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Glossary


Fundamentals

This section will introduce you to all the scale governing agencies, as well as the people you will be dealing with on day-to-day basis when getting your truck scale operation up and running. These will be the individuals that help you get on your way to weighing. This section will also answer the question of why you may have the need for a truck scale, and the requirements and responsibilities of owning a truck scale.

REGULATORY AGENCIES

Multiple agencies from the federal to local level will have a hand in your scales operation, calibration and certification. These agencies will ensure that your truck scale foundation is constructed per regulations and that your scale is installed properly as well as weighing accurately. If your scale does not meet the pre-mentioned criteria then it could be shut down.

Federal Governing Bodies

The National Institute of Standards and Technology (NIST) each year publishes a reference book titled Weighing Equipment Specifications, Technology, and Technical Requirements, commonly called Handbook 44 (H-44). This publication governs the weighing sector industry as well as detailing requirements for the scale owner and operator. You can obtain your own copy of Handbook-44 in PDF or DOC format on the web at: ts.nist.gov. H-44 dictates all Federal specifications for the installation and operation of truck scales, railroad track scales and other industrial scales used for trade purposes. It also covers User Requirements, which are standards that the user must follow. Scales that are approved to be used as a 'legal for trade' scale, have been National Type Evaluation Program (NTEP) approved. An NTEP approved scale has passed a certification process that is dictated in H-44 and that was administered by NIST (www.nist.gov). Most states have adopted the federal standards set for a 'legal for trade' scale; however some states have their own standards and certification process. Ensure that you buy an NTEP approved scale for your application. It is best to check with your local Weights and Measures Officials or a reputable Scale Company in your area regarding any special state or local requirements.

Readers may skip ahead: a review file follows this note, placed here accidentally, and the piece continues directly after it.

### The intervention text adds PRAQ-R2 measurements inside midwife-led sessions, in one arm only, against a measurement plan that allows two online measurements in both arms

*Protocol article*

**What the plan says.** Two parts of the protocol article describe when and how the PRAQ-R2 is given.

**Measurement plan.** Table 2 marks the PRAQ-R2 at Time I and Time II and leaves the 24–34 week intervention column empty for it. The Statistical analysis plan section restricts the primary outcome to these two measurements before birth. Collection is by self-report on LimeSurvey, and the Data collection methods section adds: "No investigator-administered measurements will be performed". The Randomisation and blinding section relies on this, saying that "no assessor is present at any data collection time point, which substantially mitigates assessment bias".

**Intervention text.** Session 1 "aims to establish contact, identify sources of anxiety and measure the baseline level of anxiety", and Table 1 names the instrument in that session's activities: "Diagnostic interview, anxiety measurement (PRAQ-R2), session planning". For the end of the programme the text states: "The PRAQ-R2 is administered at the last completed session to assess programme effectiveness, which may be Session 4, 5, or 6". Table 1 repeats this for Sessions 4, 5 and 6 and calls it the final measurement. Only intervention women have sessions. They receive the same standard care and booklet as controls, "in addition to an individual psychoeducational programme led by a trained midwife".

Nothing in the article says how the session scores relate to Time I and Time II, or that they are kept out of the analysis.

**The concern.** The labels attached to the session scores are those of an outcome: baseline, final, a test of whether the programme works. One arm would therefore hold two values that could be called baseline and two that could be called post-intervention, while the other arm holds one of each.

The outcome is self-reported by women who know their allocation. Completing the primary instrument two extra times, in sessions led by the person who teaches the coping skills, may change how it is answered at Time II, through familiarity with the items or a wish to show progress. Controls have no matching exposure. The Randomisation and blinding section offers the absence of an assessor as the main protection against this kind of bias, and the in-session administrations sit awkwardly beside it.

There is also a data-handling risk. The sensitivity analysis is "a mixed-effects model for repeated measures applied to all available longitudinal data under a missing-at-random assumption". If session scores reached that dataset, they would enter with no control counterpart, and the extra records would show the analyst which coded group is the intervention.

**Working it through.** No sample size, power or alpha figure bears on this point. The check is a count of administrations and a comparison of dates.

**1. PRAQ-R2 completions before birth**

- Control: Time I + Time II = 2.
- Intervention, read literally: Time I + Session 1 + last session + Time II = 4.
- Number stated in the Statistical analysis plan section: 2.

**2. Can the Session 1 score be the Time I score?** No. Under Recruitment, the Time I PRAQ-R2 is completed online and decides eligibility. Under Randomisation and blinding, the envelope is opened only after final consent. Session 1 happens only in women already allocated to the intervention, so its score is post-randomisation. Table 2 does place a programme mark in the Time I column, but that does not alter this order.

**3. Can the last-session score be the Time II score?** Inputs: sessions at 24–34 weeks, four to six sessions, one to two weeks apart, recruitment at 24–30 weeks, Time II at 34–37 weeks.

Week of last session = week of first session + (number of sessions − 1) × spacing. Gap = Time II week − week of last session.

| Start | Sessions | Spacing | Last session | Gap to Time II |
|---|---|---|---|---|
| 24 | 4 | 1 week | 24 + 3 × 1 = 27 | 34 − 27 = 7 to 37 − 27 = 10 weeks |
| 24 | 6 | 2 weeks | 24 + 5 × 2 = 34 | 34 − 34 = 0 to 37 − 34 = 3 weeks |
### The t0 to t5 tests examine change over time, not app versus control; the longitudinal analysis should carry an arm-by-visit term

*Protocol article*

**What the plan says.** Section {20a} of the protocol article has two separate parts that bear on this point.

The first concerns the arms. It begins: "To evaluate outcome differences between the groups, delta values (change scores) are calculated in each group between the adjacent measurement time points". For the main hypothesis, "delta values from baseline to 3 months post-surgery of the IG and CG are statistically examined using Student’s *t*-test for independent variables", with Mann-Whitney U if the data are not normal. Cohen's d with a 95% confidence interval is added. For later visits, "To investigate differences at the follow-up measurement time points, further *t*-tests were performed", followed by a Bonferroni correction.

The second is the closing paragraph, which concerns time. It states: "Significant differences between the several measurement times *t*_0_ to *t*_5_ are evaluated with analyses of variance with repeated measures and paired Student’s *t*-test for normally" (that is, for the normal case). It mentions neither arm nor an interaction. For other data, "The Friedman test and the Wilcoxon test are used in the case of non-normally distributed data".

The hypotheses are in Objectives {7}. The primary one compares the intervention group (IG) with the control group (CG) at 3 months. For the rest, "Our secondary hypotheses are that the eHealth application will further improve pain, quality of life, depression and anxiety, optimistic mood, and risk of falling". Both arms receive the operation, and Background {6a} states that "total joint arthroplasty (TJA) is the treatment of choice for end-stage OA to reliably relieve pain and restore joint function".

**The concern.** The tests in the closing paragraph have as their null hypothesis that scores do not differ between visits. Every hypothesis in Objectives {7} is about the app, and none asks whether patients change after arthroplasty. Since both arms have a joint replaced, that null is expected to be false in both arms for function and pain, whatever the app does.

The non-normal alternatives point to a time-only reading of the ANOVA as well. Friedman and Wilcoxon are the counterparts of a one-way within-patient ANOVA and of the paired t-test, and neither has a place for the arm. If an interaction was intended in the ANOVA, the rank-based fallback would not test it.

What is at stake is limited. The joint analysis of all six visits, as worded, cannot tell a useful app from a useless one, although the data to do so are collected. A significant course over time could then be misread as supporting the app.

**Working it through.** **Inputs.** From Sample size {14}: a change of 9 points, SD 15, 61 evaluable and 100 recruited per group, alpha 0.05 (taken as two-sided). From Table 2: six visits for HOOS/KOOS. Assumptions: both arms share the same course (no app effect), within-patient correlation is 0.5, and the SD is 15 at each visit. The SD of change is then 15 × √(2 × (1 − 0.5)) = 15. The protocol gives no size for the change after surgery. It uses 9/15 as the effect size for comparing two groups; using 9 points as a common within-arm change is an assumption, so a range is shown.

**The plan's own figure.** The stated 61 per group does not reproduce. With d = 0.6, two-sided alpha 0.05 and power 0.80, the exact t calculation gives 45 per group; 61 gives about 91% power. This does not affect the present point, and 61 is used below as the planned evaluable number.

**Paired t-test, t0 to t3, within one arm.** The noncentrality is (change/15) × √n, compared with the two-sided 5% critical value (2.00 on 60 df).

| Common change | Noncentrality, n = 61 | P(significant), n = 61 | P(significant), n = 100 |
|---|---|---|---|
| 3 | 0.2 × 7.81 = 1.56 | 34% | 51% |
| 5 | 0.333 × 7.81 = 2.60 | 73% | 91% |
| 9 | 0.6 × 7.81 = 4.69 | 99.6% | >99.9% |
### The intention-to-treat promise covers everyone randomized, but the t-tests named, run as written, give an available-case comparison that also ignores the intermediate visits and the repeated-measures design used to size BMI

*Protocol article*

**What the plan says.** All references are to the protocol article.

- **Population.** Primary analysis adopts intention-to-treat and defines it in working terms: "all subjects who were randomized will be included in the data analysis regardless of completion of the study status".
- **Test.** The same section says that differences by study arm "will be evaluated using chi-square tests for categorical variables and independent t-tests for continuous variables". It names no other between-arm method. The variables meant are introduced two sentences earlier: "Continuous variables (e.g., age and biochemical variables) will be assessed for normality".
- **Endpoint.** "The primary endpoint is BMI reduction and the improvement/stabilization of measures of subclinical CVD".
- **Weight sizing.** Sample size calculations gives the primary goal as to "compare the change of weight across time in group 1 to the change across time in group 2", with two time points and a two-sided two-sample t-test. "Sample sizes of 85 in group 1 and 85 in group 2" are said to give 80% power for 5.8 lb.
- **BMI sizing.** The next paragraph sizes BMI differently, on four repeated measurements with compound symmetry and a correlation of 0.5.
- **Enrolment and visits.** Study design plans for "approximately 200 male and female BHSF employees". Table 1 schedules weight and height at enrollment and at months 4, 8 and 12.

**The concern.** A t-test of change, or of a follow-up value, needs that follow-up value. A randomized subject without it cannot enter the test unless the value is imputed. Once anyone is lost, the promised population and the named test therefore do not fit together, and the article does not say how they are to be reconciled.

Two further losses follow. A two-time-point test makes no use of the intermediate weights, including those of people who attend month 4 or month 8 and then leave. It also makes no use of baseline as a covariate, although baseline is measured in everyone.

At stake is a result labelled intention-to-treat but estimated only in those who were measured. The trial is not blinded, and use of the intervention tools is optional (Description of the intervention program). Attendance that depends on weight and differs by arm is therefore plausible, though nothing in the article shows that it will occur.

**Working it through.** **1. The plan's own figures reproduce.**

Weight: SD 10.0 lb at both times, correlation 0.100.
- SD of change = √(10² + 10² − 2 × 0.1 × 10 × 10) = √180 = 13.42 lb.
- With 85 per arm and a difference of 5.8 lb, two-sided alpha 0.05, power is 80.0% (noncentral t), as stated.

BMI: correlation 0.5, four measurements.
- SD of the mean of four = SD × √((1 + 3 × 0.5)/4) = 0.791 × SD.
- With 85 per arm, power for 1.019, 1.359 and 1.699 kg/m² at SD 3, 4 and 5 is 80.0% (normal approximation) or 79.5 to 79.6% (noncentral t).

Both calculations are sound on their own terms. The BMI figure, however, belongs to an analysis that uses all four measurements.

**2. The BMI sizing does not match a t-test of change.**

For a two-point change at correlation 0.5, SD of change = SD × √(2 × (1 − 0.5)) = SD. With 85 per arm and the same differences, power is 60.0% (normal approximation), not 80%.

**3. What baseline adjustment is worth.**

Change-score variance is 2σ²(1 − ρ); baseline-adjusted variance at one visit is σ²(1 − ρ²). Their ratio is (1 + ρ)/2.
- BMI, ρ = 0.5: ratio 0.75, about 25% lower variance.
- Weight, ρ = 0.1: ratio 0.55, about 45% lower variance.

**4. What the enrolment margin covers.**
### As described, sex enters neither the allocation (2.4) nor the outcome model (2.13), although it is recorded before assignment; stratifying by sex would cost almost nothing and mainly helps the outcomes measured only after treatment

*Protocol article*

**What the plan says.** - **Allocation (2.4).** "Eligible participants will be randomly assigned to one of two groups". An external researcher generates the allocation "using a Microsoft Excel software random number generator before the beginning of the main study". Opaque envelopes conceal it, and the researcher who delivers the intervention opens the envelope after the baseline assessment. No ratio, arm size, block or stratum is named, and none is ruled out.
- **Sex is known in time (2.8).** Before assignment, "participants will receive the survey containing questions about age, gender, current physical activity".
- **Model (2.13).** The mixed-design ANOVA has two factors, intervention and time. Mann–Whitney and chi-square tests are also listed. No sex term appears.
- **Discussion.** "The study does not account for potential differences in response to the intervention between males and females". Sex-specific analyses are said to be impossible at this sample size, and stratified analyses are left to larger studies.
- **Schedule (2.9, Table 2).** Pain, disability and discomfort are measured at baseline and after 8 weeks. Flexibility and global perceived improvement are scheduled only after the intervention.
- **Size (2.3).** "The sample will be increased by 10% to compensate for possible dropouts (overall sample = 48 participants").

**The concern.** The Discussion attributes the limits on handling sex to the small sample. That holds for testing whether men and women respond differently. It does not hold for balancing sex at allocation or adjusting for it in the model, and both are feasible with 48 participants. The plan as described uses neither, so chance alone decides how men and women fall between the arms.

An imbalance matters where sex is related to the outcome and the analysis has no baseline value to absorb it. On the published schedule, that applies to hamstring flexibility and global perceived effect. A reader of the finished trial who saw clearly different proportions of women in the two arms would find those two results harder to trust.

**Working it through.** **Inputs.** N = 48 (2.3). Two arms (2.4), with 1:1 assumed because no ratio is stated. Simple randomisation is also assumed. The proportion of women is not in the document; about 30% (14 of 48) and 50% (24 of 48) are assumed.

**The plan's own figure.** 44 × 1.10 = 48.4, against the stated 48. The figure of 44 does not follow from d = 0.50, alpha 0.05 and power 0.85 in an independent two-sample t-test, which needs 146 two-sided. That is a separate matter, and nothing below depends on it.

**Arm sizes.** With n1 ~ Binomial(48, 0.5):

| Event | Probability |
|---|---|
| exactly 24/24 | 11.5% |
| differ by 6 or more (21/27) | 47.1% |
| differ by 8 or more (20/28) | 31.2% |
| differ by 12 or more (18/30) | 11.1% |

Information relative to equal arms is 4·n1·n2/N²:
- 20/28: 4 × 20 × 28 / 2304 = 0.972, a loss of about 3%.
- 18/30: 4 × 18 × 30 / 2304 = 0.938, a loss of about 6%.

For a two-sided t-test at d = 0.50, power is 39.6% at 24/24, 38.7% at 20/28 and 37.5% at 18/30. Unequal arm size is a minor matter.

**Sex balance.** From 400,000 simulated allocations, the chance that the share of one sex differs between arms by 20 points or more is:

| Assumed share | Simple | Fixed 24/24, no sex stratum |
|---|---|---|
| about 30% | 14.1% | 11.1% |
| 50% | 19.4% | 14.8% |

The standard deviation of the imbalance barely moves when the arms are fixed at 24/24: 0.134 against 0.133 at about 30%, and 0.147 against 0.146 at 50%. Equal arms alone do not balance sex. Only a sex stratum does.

Handbook 44

National Institute of
Standards & Technology

State Governing Bodies (making a new friend)

All states have a Weights and Measures (W&M) department. Personnel from this department are dedicated to verifying that scale devices are properly installed and maintained in order to provide accurate weights used in commerce. Additionally these inspectors will perform testing and verifications as part of this process. Weights and Measures Officials have the authority to reject or condemn (some times known as "red tag") a scale of scale device. Improper use of a scale device can also result in a condemned scale or scale device. When you are considering a new scale for your operation, ensure that you get the state W&M inspector involved from the start. The inspector can be your best friend; however they do have the authority to 'red tag' your scale, or in simplified terms 'shut your weighing operation down'.